"Here in the Valley we were trained that if it didn't make money you should drop it," said Fruchterman, president and CEO of Palo Alto-based Benetech, a nonprofit that aims to use "technology to serve humanity."
But the money-at-all-costs mentality has changed considerably since 2001, he believes.
After the dotcom crash, climate change, Sept. 11 and globalization, "people have realized that a single-minded focus on making money maybe isn't the most sustainable or rewarding thing to do."
This month, Fruchterman and Benetech mark the 10th anniversary of Bookshare — one of Benetech's three major initiatives — which enables 190,000 disabled subscribers to access the print or audio texts of more than 140,000 books on any number of electronic devices, including PCs, iPads, iPhones and the like.
The inspiration for Bookshare came to Fruchterman around 2000 when his then-teenage son showed him the peer-to-peer music-sharing software Napster.
Fruchterman had been distributing reading machines for the blind, which were capable of transforming scanned text into audio.
Seeing Napster made him realize that instead of thousands of his visually impaired customers individually scanning "Harry Potter" on their home reading machines, the book could be scanned just once by any member, proofread — and shared over the Web.
Once lawyers cleared the idea, Bookshare was born. Copyright law allows nonprofits that serve the reading needs of the disabled to share scans as long as distribution is limited to people with disabilities.
"It was a common Silicon Valley-style transition," Fruchterman said.
"First, we had a machine that did it, then a PC application that did it and eventually put it in the cloud — building a library for the blind disabled where, instead of us deciding what they were going to read, we say, 'Whatever book you think is worth scanning, we think is worth sharing.'"
In its early days, Bookshare's main suppliers were visually impaired adults, who scanned and shared bestsellers, mysteries, science fiction, romance, religious and do-it-yourself titles.
But the nonprofit ventured into education — overcoming the initial skepticism of textbook publishers — after hearing repeatedly stories about the needs of students with disabilities.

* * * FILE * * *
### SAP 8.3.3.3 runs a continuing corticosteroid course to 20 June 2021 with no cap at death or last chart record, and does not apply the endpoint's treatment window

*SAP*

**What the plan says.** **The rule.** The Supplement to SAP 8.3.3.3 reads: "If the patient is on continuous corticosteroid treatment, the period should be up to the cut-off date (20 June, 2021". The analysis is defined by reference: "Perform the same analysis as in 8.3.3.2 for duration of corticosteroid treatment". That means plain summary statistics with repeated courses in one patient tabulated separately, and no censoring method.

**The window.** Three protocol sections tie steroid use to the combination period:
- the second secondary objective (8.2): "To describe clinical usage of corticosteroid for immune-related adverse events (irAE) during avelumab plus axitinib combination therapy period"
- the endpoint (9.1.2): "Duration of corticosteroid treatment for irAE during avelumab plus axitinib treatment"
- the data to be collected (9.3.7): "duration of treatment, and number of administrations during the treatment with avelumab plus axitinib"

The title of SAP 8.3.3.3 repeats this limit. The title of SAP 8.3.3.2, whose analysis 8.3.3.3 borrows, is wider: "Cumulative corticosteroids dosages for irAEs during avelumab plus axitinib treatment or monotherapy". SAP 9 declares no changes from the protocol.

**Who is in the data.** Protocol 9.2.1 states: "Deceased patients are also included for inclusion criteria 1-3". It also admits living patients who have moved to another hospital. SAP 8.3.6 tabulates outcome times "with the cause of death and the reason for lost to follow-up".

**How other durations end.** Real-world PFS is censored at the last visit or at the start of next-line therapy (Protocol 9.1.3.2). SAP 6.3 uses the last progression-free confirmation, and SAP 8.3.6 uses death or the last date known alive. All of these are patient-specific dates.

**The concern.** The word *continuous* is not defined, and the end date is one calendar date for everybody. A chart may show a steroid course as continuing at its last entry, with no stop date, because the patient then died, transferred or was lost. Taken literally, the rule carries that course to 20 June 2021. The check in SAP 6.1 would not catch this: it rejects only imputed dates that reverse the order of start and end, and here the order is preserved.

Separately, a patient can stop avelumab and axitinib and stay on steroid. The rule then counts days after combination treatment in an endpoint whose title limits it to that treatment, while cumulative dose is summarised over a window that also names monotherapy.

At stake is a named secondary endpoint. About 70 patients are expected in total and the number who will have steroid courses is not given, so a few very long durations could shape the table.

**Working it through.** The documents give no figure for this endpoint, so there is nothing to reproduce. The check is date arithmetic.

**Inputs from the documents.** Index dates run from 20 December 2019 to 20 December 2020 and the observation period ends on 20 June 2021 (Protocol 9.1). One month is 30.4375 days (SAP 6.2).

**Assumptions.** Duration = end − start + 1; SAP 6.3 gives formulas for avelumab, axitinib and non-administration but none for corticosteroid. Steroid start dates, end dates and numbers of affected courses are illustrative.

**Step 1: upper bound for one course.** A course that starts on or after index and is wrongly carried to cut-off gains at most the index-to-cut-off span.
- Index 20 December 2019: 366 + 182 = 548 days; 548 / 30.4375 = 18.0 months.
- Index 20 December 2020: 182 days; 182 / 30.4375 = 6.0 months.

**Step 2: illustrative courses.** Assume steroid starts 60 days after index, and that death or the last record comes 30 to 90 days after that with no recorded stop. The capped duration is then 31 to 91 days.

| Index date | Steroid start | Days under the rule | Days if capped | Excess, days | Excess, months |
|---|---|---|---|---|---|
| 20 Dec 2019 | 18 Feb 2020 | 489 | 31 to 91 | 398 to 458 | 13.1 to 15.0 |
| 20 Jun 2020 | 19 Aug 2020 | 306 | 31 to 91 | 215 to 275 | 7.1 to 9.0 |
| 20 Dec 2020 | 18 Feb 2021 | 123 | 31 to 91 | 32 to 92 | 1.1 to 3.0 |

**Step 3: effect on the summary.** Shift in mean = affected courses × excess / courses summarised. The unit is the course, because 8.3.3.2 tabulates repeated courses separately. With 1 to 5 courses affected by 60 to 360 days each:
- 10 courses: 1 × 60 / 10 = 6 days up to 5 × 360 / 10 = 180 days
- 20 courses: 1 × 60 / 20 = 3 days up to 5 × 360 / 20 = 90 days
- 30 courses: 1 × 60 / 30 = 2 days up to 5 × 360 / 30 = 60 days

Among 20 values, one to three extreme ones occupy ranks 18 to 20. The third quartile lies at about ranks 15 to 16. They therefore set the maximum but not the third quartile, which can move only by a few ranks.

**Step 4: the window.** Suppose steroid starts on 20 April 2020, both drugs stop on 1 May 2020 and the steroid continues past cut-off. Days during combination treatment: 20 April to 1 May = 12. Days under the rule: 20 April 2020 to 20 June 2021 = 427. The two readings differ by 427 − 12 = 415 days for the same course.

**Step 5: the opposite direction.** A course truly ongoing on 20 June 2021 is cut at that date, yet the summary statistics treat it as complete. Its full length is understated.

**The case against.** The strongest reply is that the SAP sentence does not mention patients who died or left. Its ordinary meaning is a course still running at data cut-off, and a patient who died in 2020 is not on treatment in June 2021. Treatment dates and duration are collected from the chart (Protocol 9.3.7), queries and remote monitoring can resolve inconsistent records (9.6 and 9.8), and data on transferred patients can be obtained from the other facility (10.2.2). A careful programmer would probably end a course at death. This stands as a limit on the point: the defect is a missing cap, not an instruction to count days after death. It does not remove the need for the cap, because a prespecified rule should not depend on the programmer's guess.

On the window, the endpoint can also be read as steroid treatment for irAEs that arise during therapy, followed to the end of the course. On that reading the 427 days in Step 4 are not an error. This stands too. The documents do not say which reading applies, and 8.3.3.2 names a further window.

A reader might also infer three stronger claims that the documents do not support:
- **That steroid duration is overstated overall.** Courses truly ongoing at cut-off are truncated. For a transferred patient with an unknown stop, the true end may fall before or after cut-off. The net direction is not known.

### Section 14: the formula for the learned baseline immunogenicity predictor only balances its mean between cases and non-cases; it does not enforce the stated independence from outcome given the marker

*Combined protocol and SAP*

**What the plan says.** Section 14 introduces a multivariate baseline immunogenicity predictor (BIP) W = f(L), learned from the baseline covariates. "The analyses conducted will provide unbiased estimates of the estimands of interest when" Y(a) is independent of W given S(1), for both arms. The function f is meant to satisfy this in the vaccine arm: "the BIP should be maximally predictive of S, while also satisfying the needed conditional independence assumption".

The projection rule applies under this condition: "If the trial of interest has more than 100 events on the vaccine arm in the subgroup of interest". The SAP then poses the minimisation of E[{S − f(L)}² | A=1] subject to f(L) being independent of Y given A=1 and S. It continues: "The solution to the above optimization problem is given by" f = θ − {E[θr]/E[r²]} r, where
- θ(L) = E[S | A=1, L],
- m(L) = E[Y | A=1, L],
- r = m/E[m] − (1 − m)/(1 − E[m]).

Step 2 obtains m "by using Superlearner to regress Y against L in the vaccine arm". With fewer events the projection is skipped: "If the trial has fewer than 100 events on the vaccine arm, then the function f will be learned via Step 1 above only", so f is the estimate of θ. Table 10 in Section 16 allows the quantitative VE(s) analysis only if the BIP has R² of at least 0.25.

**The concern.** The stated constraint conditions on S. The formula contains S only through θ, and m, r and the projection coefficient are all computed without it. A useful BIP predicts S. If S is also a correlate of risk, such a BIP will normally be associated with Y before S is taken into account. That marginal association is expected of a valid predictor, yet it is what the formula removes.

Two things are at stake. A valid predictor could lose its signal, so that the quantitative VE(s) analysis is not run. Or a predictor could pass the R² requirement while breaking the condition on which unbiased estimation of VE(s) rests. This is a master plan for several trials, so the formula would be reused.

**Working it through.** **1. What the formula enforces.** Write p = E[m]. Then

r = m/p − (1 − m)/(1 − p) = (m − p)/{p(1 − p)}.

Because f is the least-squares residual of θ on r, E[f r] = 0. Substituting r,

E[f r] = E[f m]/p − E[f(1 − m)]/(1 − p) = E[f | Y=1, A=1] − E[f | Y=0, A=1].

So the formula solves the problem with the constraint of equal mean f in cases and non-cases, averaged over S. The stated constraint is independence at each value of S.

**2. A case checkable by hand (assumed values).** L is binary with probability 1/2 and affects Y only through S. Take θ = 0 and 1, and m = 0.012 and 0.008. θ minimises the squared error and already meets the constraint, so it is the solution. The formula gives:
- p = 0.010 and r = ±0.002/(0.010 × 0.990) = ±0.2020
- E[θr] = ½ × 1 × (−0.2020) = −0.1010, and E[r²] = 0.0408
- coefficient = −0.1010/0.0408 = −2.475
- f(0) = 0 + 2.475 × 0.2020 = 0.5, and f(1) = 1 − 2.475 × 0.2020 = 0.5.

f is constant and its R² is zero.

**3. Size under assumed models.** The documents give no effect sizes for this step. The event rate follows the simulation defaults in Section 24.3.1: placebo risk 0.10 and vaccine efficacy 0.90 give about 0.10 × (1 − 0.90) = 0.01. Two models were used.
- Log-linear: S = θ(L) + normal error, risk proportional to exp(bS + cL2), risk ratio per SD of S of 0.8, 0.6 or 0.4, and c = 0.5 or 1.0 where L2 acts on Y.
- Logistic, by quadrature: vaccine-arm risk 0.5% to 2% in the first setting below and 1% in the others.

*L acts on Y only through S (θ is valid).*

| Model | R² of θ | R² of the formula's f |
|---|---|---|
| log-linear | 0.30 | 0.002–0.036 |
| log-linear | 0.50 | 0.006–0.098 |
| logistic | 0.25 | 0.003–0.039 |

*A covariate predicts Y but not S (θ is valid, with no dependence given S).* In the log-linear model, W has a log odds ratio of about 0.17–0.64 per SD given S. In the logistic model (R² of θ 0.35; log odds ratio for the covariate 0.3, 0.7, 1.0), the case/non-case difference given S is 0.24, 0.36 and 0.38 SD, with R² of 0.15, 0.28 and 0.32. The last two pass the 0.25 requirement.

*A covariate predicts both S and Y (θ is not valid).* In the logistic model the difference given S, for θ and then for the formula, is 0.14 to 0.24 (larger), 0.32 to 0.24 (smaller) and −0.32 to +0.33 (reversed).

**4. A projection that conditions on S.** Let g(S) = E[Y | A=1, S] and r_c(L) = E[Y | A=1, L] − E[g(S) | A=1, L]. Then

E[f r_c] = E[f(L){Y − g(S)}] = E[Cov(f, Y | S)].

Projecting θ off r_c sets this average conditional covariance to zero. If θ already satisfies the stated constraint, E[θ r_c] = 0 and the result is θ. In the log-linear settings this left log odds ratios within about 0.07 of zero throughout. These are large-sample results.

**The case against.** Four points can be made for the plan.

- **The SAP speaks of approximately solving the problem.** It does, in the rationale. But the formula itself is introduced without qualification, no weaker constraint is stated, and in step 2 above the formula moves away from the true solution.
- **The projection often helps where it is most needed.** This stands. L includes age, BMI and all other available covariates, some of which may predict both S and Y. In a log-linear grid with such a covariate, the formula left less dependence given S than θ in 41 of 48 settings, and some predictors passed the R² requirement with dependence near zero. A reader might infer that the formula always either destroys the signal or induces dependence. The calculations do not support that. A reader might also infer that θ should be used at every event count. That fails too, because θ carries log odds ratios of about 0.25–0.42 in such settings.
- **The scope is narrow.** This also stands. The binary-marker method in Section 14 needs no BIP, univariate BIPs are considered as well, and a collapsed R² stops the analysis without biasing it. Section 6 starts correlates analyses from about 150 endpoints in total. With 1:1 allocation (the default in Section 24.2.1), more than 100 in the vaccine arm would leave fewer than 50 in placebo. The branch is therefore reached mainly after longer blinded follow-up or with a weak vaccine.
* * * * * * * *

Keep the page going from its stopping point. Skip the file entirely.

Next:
Today, students comprise the vast majority of Bookshare subscribers.
And the No. 1 suppliers to Bookshare have become commercial publishers, since they're already creating e-books for sale to wider audiences.
Bookshare still scans and shares titles from university presses and small-publishing operations. The book collection, now about 140,000, grows by about 2,000 a month, Fruchterman said.
The venture got a huge boost in 2007 when it won a competition for a five-year, $6.5 million-a-year grant from the U.S. Department of Education.
Other major contributors to Bookshare included nearly two-dozen foundations, including the Skoll Foundation and the Omidyar Network.
Subscribers — including a growing number of returning brain-injured veterans — pay $75 for the first year, and $50 a year thereafter.
Fruchterman said winning a MacArthur Foundation "genius grant" in 2006 provided external validation that forsaking the for-profit world to launch Benetech "maybe hadn't been so stupid after all."
That recognition, and other high-profile awards, also helped him attract strong managers and staff to the organization, he said.
Besides Bookshare, Benetech's two other major initiatives are in the areas of technology for the human-rights movement and software packages for environmental projects, used by a variety of organizations including Audubon, Nature Conservancy and the World Wildlife Fund.
New initiatives in the pipeline include Social Coding 4 Good, which Fruchterman describes as "an online matching site for geeks who want to do social good. You tell us your talent, passions and availability, and we'll match you up."
Matches include organizations such as the Wikimedia Foundation, the Mozilla Foundation and various human rights projects.
Another new program under development in partnership with Joint Venture: Silicon Valley is called City Options, aimed at helping local communities find the most effective initiatives against climate change and learn what neighboring or comparable cities are doing in that area, Fruchterman said.